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Thread: Ancient human genomes suggest three ancestral populations for present-day Europeans

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    Ancient human genomes suggest three ancestral populations for present-day Europeans

    Ancient human genomes suggest three ancestral populations for present-day Europeans

    Iosif Lazaridis et al.

    Analysis of ancient DNA can reveal historical events that are difficult to discern through study of present-day individuals. To investigate European population history around the time of the agricultural transition, we sequenced complete genomes from a ~7,500 year old early farmer from the Linearbandkeramik (LBK) culture from Stuttgart in Germany and an ~8,000 year old hunter-gatherer from the Loschbour rock shelter in Luxembourg. We also generated data from seven ~8,000 year old hunter-gatherers from Motala in Sweden. We compared these genomes and published ancient DNA to new data from 2,196 samples from 185 diverse populations to show that at least three ancestral groups contributed to present-day Europeans. The first are Ancient North Eurasians (ANE), who are more closely related to Upper Paleolithic Siberians than to any present-day population. The second are West European Hunter-Gatherers (WHG), related to the Loschbour individual, who contributed to all Europeans but not to Near Easterners. The third are Early European Farmers (EEF), related to the Stuttgart individual, who were mainly of Near Eastern origin but also harbored WHG-related ancestry. We model the deep relationships of these populations and show that about ~44% of the ancestry of EEF derived from a basal Eurasian lineage that split prior to the separation of other non-Africans.

    Stuttgart - female - mtDNA haplogroup T2
    Loschbour and all Motala individuals - mtDNA haplogroups U5 and U2.

    From Supplemental Information 5:
    Loschbour belonged to Y chromosome haplogroup I2a1b, defined by two mutations M423 and L178 [and ancestral at M359.2 L161.1 L621].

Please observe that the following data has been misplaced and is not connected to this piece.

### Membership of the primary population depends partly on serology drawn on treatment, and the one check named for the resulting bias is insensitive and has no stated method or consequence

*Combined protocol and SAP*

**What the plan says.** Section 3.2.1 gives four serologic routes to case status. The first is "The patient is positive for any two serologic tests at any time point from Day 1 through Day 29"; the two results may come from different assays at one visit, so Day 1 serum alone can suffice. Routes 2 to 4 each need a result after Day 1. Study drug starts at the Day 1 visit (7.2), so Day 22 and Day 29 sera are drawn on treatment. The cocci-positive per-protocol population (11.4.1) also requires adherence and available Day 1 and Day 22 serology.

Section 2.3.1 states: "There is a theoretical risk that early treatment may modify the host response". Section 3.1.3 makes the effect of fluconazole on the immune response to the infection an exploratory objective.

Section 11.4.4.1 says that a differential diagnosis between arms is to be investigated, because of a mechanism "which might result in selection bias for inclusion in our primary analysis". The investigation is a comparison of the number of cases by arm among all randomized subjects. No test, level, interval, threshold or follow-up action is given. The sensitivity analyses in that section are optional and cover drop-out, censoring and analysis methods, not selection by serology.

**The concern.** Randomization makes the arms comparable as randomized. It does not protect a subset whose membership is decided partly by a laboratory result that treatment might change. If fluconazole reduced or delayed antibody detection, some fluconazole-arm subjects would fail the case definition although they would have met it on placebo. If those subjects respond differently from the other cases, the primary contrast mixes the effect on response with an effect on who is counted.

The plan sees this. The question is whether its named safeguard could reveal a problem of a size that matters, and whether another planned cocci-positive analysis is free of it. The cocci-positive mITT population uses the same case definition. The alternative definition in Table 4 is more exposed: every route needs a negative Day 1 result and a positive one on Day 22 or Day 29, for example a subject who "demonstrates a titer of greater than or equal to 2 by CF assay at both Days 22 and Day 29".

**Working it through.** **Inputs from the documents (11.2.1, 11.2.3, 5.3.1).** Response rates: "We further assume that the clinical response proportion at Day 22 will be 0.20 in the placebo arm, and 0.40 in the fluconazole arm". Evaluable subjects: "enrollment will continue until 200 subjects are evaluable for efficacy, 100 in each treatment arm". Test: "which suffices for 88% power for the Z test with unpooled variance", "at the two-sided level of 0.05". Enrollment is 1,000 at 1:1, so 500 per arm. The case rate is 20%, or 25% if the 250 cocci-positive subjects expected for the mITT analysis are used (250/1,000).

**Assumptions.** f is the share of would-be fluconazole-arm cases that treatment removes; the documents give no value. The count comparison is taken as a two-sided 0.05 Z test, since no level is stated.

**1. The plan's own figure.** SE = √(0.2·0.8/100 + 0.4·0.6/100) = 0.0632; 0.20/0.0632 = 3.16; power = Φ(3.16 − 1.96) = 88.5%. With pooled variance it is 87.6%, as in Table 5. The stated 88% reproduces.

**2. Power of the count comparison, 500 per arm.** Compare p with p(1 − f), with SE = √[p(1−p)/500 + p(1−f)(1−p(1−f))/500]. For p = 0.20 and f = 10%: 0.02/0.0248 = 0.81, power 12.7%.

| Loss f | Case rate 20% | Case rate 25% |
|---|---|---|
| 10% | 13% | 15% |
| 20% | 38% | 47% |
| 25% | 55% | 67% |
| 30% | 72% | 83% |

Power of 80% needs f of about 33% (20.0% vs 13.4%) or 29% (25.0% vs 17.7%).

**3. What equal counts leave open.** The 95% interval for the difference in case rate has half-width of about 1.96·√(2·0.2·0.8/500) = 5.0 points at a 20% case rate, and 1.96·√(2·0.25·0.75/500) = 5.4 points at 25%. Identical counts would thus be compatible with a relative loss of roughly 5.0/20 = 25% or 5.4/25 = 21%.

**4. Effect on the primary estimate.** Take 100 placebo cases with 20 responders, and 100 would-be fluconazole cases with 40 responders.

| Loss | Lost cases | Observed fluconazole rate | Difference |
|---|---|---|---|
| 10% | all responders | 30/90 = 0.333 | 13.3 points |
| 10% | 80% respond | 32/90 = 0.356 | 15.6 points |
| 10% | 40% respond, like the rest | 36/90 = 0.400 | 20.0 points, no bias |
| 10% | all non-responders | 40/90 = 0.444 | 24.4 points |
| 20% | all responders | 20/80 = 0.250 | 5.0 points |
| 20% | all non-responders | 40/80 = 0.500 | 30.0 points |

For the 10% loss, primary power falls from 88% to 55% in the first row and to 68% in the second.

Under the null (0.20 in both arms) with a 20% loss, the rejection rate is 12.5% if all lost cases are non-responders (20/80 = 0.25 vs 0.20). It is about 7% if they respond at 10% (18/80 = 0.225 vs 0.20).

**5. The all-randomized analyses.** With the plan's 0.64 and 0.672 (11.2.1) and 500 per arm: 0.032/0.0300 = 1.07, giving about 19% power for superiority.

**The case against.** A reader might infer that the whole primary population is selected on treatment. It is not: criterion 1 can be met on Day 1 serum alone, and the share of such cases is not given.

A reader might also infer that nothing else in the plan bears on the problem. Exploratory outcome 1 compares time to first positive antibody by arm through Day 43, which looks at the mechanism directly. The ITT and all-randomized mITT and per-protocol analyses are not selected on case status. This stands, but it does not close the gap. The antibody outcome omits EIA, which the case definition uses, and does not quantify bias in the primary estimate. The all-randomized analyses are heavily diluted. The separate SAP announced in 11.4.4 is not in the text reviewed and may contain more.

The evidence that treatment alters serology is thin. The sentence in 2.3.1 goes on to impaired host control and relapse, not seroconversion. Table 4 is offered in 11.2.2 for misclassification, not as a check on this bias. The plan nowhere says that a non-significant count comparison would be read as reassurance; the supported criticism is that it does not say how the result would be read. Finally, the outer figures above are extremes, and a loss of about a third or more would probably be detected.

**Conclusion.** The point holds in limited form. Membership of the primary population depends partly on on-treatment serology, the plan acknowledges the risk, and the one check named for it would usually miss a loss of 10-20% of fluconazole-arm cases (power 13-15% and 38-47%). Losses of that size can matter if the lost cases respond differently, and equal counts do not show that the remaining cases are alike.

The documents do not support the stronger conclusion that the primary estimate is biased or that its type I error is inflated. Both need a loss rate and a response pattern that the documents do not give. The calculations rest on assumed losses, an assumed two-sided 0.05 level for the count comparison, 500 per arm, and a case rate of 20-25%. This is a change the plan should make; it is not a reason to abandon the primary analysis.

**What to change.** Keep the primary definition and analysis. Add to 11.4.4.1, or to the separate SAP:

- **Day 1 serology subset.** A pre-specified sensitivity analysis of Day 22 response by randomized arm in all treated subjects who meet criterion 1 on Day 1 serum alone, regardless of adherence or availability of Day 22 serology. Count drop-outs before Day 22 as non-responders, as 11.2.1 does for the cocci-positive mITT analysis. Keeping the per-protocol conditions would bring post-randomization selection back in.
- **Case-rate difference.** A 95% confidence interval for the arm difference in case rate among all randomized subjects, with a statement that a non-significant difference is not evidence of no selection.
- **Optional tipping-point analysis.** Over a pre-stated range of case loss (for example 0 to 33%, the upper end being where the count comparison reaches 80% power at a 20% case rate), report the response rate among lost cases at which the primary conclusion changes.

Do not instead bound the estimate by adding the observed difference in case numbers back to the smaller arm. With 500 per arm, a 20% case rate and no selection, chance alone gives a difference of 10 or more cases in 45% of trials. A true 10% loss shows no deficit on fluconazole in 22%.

Motala2 (Table S5.3) belongs to Y-haplogroup I on the basis of three mutations [and ancestral at M253 L621 L37].
    Motala3 (Table S5.4) belongs to Y-haplogroup I2 on the basis of L68+ [and ancestral at M26 L181 L417], with three additional mutations placing it in Y-haplogroup I.
    Motala6 was L55+, placing it in Y-haplogroup Q1a2a, but L232-, which contradicts the hypothesis that it belongs to haplogroup Q1. These two observations are
    phylogenetically inconsistent, and we are unable to assign a haplogroup to this individual.

    Motala9 (Table S5.5) belongs to Y-haplogroup I on the basis of P38+ but not on the I1 branch on the basis of P40-.
    Motala12 (Table S5.6) belonged to Y-haplogroup I2a1b on the basis of L178+ and was L621- and M359.2- and thus assigned to I2a1b*(xI2a1b1, I2a1b3).

    Neither Stuttgart nor Loschbour could digest milk into adulthood. Both had a >99% probability of dark hair. Loschbour probably had darker skin than Stuttgart, and Loschbour had a >50% probability of blue eyes while Stuttgart had a >99% probability of brown eyes (SI7).

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    there is allready a thread on this subject :

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